The most profound and beautiful art installation of recent years in Cincinnati — an inspiration for what public art here can be — was Shinji Turner-Yamamoto’s 2010 “Hanging Garden.” It continues to have an afterlife.
Inside the empty, deconsecrated and well-worn Holy Cross Church in Mount Adams, a live birch tree still bearing green leaves was suspended in mid-air so one could see its thick tangle of roots from below. Underneath it, upside-down so its own bottom intertwined with the live tree’s, was a dead birch with empty branches pressing against the floor like a dry mop.
The work that went into the project made the result seem miraculous, an effect strengthened by the location. As one pondered it — and “Hanging Garden” encouraged the kind of devoted attention that a James Turrell light projection elicits — one also thought about more: the interconnectedness of life; the way nature can resurrect and inject meaning into dead architecture.
Poetic, ecological, metaphoric … the piece worked on so many levels that I regret everyone couldn’t see it during its short time on display.
The work also created, essentially, an important new local art space. When Doug and Mike Starn arrive in Cincinnati next month to install “Gravity of Light” for FotoFocus — an installation they describe as “part-sculpture, part-scientific experiment” and appears to aim for transcendence — they chose Holy Cross Church as the site. I have been told they first saw “Hanging Garden” photos.
Now, more people can see those photos — as well as ones of some of the other remarkably nature-sensitive, labor-intensive projects that Turner-Yamamoto has been doing elsewhere — from Mongolia to Grand Rapids; Kentucky to Finland — in his new book The Global Tree Project. His work takes him to deserts, mountains, forests and gritty urban post-industrial sites.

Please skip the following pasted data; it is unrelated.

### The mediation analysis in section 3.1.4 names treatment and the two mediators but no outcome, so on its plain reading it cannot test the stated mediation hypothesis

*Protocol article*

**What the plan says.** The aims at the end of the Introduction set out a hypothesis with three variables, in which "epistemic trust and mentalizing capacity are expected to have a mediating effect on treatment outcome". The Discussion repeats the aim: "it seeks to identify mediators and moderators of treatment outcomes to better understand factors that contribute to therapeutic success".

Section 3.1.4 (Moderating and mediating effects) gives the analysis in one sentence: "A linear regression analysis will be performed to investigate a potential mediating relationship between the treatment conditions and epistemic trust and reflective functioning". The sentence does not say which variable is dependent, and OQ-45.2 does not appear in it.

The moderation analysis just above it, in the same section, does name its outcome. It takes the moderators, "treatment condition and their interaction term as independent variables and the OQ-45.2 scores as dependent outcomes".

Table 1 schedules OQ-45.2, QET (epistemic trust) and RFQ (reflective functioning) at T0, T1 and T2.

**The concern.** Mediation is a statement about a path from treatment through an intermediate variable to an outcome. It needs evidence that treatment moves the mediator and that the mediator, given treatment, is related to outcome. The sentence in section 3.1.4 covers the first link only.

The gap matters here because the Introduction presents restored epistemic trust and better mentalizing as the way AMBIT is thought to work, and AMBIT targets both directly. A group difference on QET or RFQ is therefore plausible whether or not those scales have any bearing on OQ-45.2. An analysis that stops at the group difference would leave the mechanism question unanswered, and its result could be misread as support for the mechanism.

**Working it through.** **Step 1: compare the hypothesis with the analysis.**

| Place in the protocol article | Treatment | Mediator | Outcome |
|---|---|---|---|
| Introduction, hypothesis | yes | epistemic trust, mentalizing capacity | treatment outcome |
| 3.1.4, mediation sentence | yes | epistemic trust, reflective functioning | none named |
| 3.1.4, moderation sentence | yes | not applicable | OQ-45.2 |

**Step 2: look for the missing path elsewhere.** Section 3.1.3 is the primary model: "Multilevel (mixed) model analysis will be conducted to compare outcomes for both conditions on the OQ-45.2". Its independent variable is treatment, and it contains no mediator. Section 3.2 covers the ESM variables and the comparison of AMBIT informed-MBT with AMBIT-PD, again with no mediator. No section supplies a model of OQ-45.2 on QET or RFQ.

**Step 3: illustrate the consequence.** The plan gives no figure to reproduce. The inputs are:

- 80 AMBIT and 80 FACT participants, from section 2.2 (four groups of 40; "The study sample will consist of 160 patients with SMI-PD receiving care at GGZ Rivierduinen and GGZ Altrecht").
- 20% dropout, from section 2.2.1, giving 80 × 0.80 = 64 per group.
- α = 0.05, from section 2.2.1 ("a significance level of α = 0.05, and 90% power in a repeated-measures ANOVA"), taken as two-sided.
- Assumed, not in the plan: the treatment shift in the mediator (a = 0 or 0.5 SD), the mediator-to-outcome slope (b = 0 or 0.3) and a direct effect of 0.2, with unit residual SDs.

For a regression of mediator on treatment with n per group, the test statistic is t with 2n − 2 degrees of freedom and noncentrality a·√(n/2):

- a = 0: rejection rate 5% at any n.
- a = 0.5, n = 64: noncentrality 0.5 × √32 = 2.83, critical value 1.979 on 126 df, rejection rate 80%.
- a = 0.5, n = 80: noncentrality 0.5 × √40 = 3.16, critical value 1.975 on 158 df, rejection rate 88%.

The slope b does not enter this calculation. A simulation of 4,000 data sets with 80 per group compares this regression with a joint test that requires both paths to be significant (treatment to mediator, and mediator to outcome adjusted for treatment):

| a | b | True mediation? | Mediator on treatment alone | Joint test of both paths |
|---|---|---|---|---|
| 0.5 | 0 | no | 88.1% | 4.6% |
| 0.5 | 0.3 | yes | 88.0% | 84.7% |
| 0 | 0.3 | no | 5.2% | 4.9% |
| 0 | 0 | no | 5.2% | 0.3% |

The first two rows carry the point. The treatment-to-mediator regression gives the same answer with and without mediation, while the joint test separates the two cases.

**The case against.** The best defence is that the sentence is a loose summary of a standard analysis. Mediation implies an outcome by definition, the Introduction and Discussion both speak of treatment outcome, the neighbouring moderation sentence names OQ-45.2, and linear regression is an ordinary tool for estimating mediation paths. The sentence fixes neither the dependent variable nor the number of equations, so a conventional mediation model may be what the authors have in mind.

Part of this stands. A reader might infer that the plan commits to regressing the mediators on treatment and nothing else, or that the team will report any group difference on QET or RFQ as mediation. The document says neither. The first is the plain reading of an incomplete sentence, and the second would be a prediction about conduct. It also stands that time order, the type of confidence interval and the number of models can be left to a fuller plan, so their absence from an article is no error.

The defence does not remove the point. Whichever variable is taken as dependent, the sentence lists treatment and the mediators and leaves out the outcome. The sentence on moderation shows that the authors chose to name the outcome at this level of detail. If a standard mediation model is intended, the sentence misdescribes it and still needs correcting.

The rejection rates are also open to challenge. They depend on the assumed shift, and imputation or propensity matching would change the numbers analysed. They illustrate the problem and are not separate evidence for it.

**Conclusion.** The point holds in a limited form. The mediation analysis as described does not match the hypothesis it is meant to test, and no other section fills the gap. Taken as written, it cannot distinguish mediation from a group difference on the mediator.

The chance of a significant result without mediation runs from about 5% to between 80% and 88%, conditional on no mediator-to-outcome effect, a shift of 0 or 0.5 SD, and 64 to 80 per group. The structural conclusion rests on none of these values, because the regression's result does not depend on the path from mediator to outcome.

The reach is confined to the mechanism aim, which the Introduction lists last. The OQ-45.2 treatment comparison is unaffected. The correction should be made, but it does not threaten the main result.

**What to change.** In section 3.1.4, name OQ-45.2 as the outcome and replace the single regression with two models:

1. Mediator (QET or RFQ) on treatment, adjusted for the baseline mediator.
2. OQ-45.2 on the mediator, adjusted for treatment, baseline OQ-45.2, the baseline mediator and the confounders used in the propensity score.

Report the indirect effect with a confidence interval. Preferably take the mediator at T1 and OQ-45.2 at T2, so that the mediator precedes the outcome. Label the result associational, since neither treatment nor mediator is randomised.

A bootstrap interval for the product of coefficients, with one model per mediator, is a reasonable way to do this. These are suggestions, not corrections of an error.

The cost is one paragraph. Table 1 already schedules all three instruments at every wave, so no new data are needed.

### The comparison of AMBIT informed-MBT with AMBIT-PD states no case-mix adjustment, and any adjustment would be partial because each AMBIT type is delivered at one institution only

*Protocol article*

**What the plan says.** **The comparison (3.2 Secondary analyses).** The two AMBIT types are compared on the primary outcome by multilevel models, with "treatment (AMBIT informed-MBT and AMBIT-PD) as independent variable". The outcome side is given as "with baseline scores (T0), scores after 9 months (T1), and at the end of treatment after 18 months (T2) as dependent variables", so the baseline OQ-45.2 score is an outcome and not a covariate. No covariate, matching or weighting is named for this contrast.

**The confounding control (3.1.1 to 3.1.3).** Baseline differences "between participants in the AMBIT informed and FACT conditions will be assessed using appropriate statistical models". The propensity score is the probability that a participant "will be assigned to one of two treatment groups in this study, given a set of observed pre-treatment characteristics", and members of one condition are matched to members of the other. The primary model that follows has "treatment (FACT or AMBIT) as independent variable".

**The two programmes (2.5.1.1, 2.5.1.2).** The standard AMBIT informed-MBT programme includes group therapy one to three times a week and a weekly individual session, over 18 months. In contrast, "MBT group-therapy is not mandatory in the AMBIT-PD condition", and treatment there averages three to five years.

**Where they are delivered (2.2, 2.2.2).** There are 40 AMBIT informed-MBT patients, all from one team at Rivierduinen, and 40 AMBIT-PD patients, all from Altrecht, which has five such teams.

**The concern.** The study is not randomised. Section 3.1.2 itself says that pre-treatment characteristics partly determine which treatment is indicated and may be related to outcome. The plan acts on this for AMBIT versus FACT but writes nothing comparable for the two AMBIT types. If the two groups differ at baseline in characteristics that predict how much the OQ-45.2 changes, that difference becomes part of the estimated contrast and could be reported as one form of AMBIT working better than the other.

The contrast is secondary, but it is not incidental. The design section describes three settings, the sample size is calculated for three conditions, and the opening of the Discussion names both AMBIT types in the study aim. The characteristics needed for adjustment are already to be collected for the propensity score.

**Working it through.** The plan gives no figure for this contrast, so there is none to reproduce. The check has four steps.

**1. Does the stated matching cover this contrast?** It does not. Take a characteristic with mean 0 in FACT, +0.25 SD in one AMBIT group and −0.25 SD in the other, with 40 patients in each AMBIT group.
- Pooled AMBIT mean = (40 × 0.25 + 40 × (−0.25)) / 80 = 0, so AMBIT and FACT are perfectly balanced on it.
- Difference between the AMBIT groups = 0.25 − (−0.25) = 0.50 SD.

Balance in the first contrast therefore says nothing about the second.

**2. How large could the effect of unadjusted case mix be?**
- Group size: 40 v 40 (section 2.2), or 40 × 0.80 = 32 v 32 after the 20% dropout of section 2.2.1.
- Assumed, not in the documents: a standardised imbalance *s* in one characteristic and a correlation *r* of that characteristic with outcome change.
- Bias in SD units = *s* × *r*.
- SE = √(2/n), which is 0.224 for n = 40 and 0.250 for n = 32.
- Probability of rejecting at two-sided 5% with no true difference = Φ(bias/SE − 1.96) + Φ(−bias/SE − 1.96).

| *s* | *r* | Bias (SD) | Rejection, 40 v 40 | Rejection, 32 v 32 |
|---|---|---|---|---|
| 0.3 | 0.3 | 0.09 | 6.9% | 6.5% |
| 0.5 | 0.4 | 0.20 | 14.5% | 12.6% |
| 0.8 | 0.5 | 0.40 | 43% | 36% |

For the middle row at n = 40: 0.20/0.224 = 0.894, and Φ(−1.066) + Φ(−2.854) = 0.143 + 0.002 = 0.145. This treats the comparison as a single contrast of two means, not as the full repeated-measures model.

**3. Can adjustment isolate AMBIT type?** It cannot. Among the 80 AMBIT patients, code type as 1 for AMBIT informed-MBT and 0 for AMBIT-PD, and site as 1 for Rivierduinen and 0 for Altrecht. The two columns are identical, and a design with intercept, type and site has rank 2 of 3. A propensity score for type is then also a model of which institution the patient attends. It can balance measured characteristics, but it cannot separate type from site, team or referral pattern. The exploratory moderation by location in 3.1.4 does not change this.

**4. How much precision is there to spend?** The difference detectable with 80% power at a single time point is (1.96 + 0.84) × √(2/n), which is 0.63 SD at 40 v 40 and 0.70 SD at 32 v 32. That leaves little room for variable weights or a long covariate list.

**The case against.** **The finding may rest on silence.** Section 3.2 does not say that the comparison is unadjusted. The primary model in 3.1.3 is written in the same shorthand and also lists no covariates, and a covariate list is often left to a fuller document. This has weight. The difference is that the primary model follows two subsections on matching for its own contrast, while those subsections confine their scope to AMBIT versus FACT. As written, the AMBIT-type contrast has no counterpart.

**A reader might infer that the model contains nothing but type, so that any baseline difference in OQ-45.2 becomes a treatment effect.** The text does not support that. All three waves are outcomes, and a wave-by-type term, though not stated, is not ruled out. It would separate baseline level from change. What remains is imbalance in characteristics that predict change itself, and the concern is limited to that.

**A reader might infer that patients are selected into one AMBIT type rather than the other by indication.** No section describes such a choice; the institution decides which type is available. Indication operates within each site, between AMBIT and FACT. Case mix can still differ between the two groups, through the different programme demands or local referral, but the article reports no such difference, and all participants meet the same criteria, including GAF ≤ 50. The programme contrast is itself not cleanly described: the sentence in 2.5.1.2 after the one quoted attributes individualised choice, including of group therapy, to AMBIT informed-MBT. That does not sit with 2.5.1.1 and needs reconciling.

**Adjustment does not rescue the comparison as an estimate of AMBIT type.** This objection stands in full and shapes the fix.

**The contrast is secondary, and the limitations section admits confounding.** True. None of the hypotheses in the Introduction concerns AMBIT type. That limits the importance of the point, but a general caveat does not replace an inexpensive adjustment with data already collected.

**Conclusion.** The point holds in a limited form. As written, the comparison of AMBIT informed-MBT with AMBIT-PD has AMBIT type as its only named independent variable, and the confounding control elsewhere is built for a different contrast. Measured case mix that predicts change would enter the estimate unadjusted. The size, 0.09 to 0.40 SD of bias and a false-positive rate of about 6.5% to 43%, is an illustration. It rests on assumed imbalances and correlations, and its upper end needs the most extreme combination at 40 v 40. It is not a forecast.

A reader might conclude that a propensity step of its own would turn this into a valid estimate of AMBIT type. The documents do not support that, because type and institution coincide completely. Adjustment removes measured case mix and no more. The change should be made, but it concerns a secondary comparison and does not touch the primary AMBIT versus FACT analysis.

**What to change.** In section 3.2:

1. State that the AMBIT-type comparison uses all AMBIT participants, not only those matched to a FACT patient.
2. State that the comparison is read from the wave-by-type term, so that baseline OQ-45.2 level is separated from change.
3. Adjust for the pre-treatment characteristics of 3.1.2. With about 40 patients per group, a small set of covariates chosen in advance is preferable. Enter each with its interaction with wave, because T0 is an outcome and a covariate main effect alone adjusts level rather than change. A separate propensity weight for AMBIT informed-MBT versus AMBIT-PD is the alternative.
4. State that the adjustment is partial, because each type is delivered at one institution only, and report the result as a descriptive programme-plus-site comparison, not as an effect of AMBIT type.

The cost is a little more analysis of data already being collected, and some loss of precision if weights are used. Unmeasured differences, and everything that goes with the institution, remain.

The book is from Italy’s Damiani Press and grew out of “Hanging Garden.”
On the occasion of the publication, I talked to Turner-Yamamoto at his Hyde Park studio apartment about his work to date … and what’s next.
The artist, who grew up in Osaka and studied art in Bologna and Kyoto, speaks carefully — with perhaps a touch of the mystic — when explaining his art. In a way, his is a case of what can happen when do you hear a tree fall in the forest.
He explains how he got started working with trees: “I saw this tree uprooted and it was so strange, nearly dead, but the root system was solidly connected to the ground. So it had beautiful green leaves, quite alive, and looked like it was calmly sleeping. I think in the next day or two, it was gone. There was a big hole and huge mound where the roots were. And after that, every time I go to a mountain and see a mound, I (often) noticed a new tree growing from there. So I started to draw this image.”
Overlapping with “Hanging Garden,” Turner-Yamamoto also created a subtle, mesmerizing show, Disappearances, for the Contemporary Arts Center. It was related to “Hanging Garden” in that it used plaster fragments, paint chips and dust from the church, but it also used new marble dust, gold leaf and other materials for wall and floor displays.
The book includes photos of that, as well as an important related piece — “Disappearances: An Eternal Journey” — that won the International Juried Award at last year’s ArtPrize exhibition in Grand Rapids. There, using ancient fossilized material such as coral and gypsum fragments, he created a “primordial sea” along the concrete floor of an abandoned downtown commercial building.
Now, he is busily preparing for his 2012 ArtPrize installation, which will be on display Sept. 19-Oct. 7 — one of 1,517 entries at 162 venues. Working with his sponsor from last year, an organization called Site:Lab that puts temporary art in vacant spaces, he is taking over the Rocks and Mineral Gallery in the old Grand Rapids Public Museum, which hasn’t been used since 1994. His project will be called “Sidereal Silence,” for which he traveled to a Pacific Northwest forest. He says the piece in some way will use waterfalls as inspiration. (He will also have a show at Phyllis Weston Gallery Nov. 9-Dec. 14, De Rerum Natura.)
It would be nice if we could capitalize on Turner-Yamamoto’s great gift to us by making the old Holy Cross Church an ongoing art site. We have an organization something like Site:Lab, parProjects, and maybe it (or another entity) could use the old church — which now is part of Towne Properties’ Mount Adams complex.
Then Holy Cross would have a new and important public purpose.
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